Despite being glamorized in such books as Michael Lewis’s The Big Short, short selling has always been Wall Street’s most dangerous game. During the 2008–2009 financial collapse, it appeared easy to make money by selling stocks short—meaning betting on their decline. Those who did so after 2009, however, quickly learned the bitter downside: as stocks recovered, money vanished.
Whenever I hear about short selling, I remember the 1924 story “The Most Dangerous Game,” Richard Connell’s wryly ironic tale about a big-game hunter who washes up on a deserted island, only to be hunted himself by a Russian aristocrat. That a hunter can instantaneously become prey is no surprise to anyone who understands the machinations of stock trading, but it still always seems to shock those hedge funds that take the bait of shorting an overvalued stock.
The Gamestop GME -60% (#GME) saga, Wall Street’s best attempt at a thriller, highlights the way in which hedge fund hunters find themselves running for cover. To understand how this works, you have to understand the way a “short squeeze” (the way in which short sellers become the victims of their own actions) works.
The method by which a short seller shorts a stock is as follows: Let’s take hedge fund XYZ. Say they want to short shares of ABC Corp, which they believe are overvalued. To do so, XYZ first borrows shares of ABC from their broker. They immediately sell those shares and pocket the cash. Assuming XYZ shorted ten shares of ABC at $10/share, XYZ would now hold $100 cash after borrowing and then selling the stock. It may sound nonsensical that someone could sell something that they’d borrowed. But since shares of stock are interchangeable, this is done all the time. Fund XYZ can easily sell the borrowed shares as long as they agree to pay back the shares at a later date. Since one share of stock in any given company is exactly the same as any other share of stock in the same company, XYZ can buy different (but identical) shares of ABC at a later date to pay off this loan of shares that they owe.
Going back to our example, once XYZ borrows and sells the shares, it now owns $100 in cash and owes 10 shares of XYZ. So how does XYZ intend to make money? It can make a fortune if ABC’s stock price collapses. If, for example, ABC’s stock were to fall in price to $5/share, XYZ would buy back the shares at that price and immediately return them to the broker. Now, having closed out its position and paid back its debt, XYZ no longer owes or owns any shares of ABC. But since they only needed $50 to buy back the stock (10 shares at $5/share), they get to keep the remaining $50, a tidy profit.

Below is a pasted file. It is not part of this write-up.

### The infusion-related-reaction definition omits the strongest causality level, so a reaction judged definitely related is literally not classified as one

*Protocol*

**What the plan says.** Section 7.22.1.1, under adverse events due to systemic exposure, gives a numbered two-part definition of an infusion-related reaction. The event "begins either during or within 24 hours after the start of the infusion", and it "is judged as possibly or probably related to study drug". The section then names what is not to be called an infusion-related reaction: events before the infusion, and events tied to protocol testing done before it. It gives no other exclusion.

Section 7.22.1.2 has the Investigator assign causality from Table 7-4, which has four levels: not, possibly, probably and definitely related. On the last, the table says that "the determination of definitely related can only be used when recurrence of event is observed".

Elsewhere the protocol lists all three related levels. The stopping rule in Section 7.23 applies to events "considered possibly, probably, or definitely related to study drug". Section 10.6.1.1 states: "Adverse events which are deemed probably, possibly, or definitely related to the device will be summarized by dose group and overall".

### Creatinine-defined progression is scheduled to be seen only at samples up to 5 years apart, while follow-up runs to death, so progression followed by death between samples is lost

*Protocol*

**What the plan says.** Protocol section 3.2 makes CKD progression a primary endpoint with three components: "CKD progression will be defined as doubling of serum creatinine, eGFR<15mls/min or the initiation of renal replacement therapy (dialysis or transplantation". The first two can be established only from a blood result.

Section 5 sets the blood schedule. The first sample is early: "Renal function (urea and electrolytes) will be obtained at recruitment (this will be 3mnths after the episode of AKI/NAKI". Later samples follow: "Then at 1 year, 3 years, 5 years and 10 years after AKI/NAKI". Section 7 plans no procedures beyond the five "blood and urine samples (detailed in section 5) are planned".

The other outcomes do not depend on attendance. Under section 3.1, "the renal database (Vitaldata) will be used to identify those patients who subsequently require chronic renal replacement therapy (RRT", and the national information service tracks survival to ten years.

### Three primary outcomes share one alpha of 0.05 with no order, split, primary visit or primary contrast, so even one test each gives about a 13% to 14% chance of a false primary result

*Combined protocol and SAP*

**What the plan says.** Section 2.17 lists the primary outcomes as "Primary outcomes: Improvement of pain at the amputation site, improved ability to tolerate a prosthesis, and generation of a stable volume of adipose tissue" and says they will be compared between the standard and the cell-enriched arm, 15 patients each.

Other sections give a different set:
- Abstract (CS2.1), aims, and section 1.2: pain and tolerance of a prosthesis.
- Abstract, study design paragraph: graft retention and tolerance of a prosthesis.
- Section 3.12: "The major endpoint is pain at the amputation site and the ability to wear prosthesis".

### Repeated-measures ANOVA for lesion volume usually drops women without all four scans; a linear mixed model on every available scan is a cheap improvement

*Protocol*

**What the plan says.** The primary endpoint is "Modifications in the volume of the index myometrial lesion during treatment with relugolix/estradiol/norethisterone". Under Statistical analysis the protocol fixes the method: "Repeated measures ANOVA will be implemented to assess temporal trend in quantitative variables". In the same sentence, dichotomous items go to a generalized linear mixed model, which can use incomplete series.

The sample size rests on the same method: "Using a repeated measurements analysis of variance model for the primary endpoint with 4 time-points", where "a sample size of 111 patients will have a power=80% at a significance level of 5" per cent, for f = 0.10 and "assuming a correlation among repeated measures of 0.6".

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But the danger in shorting becomes apparent if ABC stock had gone up in price, not down. For example, if ABC went up to $20/share, XYZ has a big problem that might easily get bigger. Remember that they owe 10 shares of stock to their broker. As the shares rise in price, they are still responsible for paying back those shares. Given that the shares are now at $20 each, it will cost XYZ $200 ($20/share times 10 shares) to buy back the stock and return it to the broker. They have now lost $100 on their original $100. Given that stocks can theoretically go up to any price, including infinity, the losses are potentially unlimited. Let’s imagine that ABC stock goes up to $1000/share (not impossible). Now XYZ must come up with $10,000 to buy back the shares and close out the position—a gargantuan loss of $9,900 on a $100 trade. Fund XYZ may not even have the $9,900, in which case they are now defunct, wiped out by a stock going up exponentially in price.
A short squeeze occurs when a large number of short sellers all try to buy back stock at the same time, thus further boosting the price of the very shares they need to go down in price. This becomes a vicious circle of ruin whereby funds buy back stock, causing the price to go up, which in turn causes other funds to buy back stock, which causes the price to go up again, thus causing colossal losses for the short sellers.
If this cautionary tale hasn’t dissuaded you from shorting stock, nothing will. Just remember that when you short a share, you may go from hunter to hunted in a Wall Street second.